Pen Duick VI was the first Ocean Globe Race boat to round Cape Horn. Creidt: Pen Duick VI / OGR 2023

Despite repairs which allowed Translated 9 to start Leg 4, the team was forced to stop in Maderia to make repairs to the hull. Once again, the team retired.

Speaking after arriving at the Royal Yacht Squadron pontoon in Cowes, Marie Tabarly paid tribute to the Italian team.

“I am thinking of Translated 9, they were my best enemies. I told them in the beginning I would be their worst nightmare and it turned out they were my worst nightmare. There were four of us, between Spirit of Helsinki, Maiden and Translated 9 that we had a very good fight with. It was an honour and a pleasure to sail against these. But tonight, I’m thinking of Translated 9. I have connected with the people in this race, it’s extraordinary. I still don’t realise it’s over. I’m thinking there is another leg.”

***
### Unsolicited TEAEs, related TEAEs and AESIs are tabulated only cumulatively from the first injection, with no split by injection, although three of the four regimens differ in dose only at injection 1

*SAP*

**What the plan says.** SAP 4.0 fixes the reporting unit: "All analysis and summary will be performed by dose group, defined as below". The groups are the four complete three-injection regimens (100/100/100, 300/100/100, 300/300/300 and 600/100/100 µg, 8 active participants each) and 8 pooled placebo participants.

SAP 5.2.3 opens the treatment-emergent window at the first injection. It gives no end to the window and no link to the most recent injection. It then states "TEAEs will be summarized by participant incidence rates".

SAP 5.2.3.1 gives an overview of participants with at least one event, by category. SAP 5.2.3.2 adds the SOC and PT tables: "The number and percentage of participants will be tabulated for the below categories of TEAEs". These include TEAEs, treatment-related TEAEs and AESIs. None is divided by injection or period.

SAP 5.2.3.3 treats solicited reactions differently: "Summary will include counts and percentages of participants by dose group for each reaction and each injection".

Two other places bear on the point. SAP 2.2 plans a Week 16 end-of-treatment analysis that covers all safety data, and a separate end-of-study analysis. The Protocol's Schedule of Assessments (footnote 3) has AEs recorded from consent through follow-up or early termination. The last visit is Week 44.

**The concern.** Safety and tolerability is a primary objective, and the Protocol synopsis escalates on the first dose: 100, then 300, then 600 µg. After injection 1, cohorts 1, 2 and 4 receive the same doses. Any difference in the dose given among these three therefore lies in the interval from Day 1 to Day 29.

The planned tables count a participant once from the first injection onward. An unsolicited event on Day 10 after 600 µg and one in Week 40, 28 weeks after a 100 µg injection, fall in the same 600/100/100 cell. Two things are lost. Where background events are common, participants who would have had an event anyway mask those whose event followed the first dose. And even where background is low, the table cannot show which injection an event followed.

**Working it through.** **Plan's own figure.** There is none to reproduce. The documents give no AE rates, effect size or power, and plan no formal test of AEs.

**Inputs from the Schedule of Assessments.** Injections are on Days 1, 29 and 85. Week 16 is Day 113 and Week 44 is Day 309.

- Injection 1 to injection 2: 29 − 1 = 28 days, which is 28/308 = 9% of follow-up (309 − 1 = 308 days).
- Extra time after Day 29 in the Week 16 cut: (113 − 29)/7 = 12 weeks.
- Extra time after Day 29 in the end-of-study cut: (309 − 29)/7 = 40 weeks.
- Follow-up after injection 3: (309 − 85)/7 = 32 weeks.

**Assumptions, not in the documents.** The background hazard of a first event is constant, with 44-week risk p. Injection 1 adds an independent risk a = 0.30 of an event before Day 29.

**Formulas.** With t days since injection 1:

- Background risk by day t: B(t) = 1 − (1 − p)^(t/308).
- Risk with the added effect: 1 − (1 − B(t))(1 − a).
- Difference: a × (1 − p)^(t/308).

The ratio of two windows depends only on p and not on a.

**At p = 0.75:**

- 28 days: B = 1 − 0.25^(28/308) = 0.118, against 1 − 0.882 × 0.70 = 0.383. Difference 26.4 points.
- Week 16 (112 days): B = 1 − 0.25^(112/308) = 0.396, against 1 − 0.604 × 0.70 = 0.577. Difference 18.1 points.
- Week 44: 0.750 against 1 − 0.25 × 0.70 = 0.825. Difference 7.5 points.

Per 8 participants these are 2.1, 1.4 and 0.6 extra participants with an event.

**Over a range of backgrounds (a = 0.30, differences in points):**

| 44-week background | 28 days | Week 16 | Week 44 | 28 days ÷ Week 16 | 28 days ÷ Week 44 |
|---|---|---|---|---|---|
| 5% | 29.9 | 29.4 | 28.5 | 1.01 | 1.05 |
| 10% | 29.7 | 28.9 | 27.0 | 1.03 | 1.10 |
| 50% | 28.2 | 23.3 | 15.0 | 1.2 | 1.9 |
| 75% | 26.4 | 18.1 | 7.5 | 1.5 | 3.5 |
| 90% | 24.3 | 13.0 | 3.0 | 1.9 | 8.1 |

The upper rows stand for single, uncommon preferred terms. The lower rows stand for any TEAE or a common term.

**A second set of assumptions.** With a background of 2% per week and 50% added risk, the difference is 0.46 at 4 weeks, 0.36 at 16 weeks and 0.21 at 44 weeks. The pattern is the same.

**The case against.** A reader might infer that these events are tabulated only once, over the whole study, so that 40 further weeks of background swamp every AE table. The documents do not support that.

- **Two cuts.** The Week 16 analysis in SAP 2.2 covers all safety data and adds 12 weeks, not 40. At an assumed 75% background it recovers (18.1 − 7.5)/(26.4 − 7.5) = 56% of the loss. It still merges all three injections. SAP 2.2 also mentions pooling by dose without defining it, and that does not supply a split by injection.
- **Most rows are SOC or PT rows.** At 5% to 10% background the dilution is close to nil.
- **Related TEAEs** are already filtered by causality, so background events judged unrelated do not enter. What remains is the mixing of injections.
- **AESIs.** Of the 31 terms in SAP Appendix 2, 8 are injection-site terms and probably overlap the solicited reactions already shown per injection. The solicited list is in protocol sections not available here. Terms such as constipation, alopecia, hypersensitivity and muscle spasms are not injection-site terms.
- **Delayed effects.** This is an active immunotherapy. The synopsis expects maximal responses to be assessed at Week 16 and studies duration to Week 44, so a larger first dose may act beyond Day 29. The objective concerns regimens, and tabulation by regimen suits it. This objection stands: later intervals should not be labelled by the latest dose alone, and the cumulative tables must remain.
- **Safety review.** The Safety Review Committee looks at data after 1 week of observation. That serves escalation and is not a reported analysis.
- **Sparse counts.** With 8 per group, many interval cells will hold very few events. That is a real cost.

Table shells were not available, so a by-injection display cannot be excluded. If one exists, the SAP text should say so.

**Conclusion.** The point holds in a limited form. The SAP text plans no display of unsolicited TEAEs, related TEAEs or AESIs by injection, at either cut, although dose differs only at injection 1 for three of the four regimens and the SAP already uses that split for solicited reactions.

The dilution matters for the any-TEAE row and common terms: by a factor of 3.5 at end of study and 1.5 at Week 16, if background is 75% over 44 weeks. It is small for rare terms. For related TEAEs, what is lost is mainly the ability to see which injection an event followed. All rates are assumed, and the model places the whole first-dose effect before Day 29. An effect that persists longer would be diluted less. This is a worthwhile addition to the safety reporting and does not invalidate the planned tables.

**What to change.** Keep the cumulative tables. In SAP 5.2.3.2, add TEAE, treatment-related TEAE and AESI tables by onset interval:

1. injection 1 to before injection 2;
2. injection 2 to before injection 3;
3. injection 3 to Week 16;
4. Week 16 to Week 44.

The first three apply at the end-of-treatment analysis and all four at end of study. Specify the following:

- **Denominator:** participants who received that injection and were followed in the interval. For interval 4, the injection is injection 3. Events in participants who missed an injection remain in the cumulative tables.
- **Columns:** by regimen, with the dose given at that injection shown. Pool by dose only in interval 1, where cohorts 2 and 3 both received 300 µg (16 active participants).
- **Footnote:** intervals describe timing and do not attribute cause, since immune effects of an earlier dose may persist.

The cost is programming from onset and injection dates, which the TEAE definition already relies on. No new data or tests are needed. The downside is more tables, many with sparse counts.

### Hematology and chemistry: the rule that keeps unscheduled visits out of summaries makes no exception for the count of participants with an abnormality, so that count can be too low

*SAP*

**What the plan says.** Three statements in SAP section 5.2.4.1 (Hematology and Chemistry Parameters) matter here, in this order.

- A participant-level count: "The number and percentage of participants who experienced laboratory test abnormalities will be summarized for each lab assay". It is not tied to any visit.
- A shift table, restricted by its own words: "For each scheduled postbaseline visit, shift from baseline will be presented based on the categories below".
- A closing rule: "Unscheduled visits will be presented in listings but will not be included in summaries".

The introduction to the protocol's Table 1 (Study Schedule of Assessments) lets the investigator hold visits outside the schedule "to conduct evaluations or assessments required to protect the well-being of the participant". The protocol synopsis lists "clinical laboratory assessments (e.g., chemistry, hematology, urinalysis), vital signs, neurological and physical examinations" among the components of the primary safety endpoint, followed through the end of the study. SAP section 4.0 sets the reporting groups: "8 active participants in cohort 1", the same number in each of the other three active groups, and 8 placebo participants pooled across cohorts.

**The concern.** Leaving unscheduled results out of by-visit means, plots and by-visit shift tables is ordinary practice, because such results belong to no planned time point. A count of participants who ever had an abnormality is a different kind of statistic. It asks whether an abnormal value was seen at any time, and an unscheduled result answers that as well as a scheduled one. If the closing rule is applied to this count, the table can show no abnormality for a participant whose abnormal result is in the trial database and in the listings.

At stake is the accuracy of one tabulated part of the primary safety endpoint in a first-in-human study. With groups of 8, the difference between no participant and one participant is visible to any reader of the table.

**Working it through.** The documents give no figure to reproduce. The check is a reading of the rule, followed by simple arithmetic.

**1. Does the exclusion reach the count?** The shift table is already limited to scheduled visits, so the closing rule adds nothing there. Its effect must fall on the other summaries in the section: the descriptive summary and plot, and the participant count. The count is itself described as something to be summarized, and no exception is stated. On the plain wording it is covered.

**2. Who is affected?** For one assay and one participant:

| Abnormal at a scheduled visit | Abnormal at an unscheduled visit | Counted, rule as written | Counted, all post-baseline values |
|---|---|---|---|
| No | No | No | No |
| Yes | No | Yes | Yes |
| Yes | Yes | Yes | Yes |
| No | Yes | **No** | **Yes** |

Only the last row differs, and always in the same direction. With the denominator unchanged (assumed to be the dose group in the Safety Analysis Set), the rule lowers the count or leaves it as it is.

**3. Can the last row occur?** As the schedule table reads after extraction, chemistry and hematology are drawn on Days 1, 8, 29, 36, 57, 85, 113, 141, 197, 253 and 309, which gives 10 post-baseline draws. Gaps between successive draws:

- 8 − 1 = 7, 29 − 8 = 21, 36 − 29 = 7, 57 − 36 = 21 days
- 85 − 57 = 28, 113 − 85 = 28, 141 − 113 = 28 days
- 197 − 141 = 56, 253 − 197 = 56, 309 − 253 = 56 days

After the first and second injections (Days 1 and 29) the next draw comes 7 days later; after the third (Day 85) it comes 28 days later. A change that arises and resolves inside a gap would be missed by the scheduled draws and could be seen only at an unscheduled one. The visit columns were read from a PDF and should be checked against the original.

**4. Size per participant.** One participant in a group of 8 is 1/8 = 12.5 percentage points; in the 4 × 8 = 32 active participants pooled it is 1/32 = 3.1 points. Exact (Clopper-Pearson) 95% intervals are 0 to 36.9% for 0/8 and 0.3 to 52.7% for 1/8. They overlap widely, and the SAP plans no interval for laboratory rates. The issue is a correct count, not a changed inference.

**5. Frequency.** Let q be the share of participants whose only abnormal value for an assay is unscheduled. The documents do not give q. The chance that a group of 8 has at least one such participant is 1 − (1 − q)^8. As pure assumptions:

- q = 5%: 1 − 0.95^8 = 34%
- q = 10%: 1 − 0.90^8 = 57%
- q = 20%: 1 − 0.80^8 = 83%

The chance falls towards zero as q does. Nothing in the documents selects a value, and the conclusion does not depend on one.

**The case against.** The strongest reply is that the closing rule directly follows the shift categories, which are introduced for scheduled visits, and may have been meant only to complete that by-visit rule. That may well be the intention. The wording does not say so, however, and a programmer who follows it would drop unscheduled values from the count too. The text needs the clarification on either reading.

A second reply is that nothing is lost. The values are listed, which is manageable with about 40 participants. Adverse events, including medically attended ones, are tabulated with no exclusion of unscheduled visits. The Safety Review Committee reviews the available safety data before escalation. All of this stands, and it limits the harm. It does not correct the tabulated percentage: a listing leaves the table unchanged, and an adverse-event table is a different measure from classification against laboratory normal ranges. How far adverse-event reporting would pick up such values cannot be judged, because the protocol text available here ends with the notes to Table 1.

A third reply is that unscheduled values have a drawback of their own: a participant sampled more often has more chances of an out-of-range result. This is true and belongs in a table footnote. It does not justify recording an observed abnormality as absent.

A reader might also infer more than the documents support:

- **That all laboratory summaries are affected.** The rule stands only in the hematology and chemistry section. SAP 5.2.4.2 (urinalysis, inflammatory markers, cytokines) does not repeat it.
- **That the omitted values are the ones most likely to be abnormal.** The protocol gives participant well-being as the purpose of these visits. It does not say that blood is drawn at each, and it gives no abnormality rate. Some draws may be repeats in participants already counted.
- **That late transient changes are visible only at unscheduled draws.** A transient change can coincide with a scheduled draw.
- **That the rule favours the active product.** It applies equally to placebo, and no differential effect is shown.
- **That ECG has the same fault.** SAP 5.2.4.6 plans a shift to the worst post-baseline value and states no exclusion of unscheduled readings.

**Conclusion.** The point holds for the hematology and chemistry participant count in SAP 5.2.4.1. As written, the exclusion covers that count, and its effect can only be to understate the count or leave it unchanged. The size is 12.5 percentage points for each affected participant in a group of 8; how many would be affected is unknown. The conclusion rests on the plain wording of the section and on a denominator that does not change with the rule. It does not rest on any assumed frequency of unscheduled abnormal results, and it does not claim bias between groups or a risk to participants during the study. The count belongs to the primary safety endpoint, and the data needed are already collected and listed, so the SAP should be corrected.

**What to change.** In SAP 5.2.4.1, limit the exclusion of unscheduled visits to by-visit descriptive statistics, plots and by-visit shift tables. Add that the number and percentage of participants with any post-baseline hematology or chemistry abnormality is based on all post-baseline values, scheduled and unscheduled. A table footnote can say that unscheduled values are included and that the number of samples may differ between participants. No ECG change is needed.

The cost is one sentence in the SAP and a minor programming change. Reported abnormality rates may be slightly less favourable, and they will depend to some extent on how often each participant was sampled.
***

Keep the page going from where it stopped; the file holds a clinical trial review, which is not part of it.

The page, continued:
Tabarly, who rotated crew during the race, said she was “very, very proud” of her team.

“I’ve got 21 amazing people, good human beings, that you want to spend time with. It was exactly what I planned with them, no surprises, everything was perfect.”

“There were so many stand-out moments. I remember we were going fast, in 55 knots of wind and there were dolphins just jumping on the waves. In 55 knots! Crazy. I remember racing very close with Translated 9 and Maiden and being able to see them. Then all the buddy chats, four times a day on the radio, I’m going to miss them. There are way too many moments, so many amazing moments,” added Tabarly.

Marie Tabarly, skipper of Pen Duick VI

For the final leg, Marie Tabarlys’s strategy was “to go fast, fast, fast and we accelerate at the end”. Credit: Tim Bishop/PPL